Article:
From May 2001 Pafawag traditions are continued by a Canadian company of Bombardier Inc. Their division of Bombardier Transportation is the world leader in the production of rolling stock and railway equipment. In Wroclaw, they still occupy three huge depots, as in the old good times, but the products include only locomotive carbodies and railway bogie frames. The locomotive carbodies from Wroclaw run in Greek, Swedish, Swiss, American and Malaysian locomotives. They are used in superfast ICE trains operated in Germany and Holland as well as in the Spanish high-speed Talgo locomotive (350 km/h).  
former Linke und Hoffmann Werke - present Bombardier Transportation Polska
Photo by Krzysztof Kulig
The other part of LHW, the former FAMO factory (successor of LHW locomotive and machine factory) which is adjacent to the former Pafawag part of the park was changed into Dolmel, which was almost as big as its neighbour. They were manufacturing turbines and generators on a huge scale, but it can be as well said that the main life was revolving around more interesting things like parties, socializing, pursuing artistic or sport passions, love, family life, solidarity movement and a spontaneous opposition reaction to the introduction of the martial law in 1981. Piotr Bednarz, the legend of Wroclaw Solidarity and one of the three musketeers, who saved 80 million PLN belonging to the trade union, had been working there. 

FAMO in 1945/source Foto Polska
advertisement leaflet of FAMO/source: Foto Polska
Giving the name of F. Dzierzynski to Dolmel, 21.07.1951
source: Foto Polska
Dolmel factory, assembling the 125MW generator 1960-63
source: Foto Polska 
Dolmel, inside the factory 1950-60
source: Foto Polska

In 1990 a part of Dolmel was bought by ABB and then by Alstom and currently is one of the leading providers of huge superpowerful generators used also in nuclear power plants.  The other sections of the industry formed separate companies. 

One of them – Dozamel Sp. z o.o. is the manager of the Wrocław Industrial Park. The idea of establishing the park finally came into life on 14 March 2005, when the Municipality and the following companies: DOZAMEL Sp. z o.o., Archimedes S.A. oraz Wrocławski Park Technologiczny S.A. signed an agreement. Later they were joined by Bombardier Transportation Polska Sp. z o.o. i Wojdyła Inwestycje Sp. z o.o. The main target is the revitalisation of this historical industrial area as a unique and uniform territory registered as a historical area with over one hundred years of industrial traditions. They also provide new businesses with ready infrastructure, aim at creating new workplaces, offer training sessions and want to keep the park in line with modern technologies. The park area is the same as 170 years ago (163 hectares) and it is divided into three parts called by the names of the three big post-war factories Pafawag, Dolmel and Archimedes.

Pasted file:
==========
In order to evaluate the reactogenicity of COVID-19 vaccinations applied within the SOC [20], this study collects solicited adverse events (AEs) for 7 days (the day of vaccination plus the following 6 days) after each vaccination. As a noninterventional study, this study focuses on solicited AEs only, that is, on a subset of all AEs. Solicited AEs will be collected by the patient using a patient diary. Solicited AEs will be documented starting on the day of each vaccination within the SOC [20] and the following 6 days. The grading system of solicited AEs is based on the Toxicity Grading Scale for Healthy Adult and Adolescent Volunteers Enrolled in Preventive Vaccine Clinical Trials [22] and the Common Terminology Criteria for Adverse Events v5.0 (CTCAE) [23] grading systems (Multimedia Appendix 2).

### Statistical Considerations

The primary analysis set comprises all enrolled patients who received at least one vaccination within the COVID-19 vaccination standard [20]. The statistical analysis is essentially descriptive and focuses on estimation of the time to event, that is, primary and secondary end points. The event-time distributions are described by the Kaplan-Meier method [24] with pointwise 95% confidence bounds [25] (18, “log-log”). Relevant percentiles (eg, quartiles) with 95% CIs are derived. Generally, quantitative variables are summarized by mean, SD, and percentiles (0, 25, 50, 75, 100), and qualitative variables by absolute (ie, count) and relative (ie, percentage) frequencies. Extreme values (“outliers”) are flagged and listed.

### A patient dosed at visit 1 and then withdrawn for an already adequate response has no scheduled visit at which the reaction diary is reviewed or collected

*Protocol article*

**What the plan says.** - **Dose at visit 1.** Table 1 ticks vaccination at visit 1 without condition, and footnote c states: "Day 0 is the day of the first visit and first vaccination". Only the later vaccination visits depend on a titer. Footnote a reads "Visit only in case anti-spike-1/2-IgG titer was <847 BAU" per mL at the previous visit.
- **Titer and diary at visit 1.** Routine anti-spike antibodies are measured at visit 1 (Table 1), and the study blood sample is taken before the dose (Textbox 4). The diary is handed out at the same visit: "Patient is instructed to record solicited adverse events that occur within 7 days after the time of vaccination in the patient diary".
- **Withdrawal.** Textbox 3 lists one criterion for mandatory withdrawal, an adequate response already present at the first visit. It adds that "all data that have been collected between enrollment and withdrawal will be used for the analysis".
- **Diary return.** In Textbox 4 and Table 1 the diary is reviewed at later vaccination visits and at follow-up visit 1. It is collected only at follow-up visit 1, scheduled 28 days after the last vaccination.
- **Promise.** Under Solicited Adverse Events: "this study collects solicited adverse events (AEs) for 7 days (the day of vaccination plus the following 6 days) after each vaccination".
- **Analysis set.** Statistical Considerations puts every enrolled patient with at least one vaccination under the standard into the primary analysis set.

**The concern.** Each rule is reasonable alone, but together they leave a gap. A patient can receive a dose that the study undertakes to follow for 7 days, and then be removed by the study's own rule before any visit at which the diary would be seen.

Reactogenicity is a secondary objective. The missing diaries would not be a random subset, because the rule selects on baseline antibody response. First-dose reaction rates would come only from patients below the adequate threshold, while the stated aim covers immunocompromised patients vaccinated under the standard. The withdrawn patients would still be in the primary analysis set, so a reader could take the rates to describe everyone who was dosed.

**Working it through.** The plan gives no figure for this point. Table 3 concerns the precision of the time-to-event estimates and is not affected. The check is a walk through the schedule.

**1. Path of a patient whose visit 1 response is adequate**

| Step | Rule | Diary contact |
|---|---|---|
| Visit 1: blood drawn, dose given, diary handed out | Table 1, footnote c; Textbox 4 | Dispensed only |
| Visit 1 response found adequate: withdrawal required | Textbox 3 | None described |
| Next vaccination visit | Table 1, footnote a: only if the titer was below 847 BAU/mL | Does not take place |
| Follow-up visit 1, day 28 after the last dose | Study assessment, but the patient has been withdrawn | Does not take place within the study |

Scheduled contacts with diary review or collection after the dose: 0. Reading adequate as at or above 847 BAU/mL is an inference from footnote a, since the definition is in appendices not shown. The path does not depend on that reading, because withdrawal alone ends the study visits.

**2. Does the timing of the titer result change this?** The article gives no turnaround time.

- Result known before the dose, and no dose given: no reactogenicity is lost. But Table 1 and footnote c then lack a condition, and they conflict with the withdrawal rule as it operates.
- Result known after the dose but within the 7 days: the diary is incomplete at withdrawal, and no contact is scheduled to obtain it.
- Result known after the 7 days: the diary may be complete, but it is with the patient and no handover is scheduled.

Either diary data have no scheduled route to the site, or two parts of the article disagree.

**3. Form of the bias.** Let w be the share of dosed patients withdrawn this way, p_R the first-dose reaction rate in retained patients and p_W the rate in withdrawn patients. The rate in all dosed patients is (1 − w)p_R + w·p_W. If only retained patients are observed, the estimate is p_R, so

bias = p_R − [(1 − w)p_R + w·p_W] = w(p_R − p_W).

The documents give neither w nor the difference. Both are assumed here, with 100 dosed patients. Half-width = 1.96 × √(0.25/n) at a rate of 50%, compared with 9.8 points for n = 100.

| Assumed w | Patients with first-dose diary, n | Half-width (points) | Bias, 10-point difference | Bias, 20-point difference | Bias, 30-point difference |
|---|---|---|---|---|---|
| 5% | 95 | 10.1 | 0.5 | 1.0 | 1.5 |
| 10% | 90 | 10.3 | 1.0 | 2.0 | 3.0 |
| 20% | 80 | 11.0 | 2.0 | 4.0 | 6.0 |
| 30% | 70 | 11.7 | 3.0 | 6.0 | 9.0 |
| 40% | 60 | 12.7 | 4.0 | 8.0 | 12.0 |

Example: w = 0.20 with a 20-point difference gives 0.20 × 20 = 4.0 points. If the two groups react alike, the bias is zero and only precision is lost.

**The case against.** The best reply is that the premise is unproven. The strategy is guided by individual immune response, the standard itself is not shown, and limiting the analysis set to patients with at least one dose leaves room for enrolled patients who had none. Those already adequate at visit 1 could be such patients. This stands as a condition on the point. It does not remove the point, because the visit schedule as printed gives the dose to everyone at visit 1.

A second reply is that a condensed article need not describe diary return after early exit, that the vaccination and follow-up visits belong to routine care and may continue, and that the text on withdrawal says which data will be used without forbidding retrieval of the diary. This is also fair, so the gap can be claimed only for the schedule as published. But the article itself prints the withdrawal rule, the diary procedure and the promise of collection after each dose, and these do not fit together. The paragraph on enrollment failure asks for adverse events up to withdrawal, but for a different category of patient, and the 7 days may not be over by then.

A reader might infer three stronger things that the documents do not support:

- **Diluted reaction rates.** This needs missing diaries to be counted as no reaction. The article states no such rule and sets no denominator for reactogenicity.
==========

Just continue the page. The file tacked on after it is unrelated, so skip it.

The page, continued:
A modern building of conference centre
source: Dozamel Sp. z o.o.
Present times: a film about the Wroclaw Industrial Park

I used some of the information from the blog

Sunday, 8 January 2012


Lower Silesia (a region of Poland), autumn 1981. After a series of provocations by the Secret Service, a confrontation of the opposition with the communists seems unavoidable. Just before introducing the martial law, on 3 December 1981, the young leaders of Solidarity decide to play va banque and organise a daring, yet totally legal action of withdrawing 80 milion PLN (the equivalent of an average salary of 10.000 people in those days) that belong to the Solidarity trade union from the bank before their bank account is blocked. The agents of the Secret Service dog their footsteps. An extremely exciting and dangerous game starts.  Each side has got equal chances to win….

I saw the film three days ago. It was an amazing and very moving experience. The film was about my hometown and about the people whose names I have been hearing  since I was a kid and was lucky enough to shake hands with (well, with one of them:-). The film was about four brave 25-years-old men who risked their life in the name of free motherland. After introducing the martial law very hard times came, loads of people were arrested, persecuted and made redundant and the money was used for helping them and their families get by. It was also used for organizing Solidarity Radio and underground press.
photo Jarosław Sosiński / dystr. Kino Świat
Polish nation owes these young heroes so much, but it hasn’t been always that they were treated with due respect. I’m very happy that the film restores the legend and ethos of Solidarity movement,  their ideals, values and amazingly strong friendship. “80 million” is made in such an excellent way that it also touches the hearts and minds of the young generation for whom the history from 30 years ago seems a very ancient and boring past. But if it hadn’t been for these amazing brave guys, who knows, what would Poland look like now….   

photo Jarosław Sosiński / dystr. Kino Świat
Unfortunately one of the brave men – Piotr Bednarz - didn’t live to see the film. He was a very humble, selfless and extremely righteous man, who paid a lot for being loyal to his ideals and people who had chosen him for their leader. Being imprisoned for a long time, they tortured him very badly trying to find out where the money was.  In free Poland he stayed in the background and never got involved in political fights. This year a plaque in his memory was put up in the factory building where he had worked for years and which was an active political opposition centre.  

photo Mieczysław Michalak/Agencja Gazeta
I do hope it will be possible soon to see this film also in other language versions.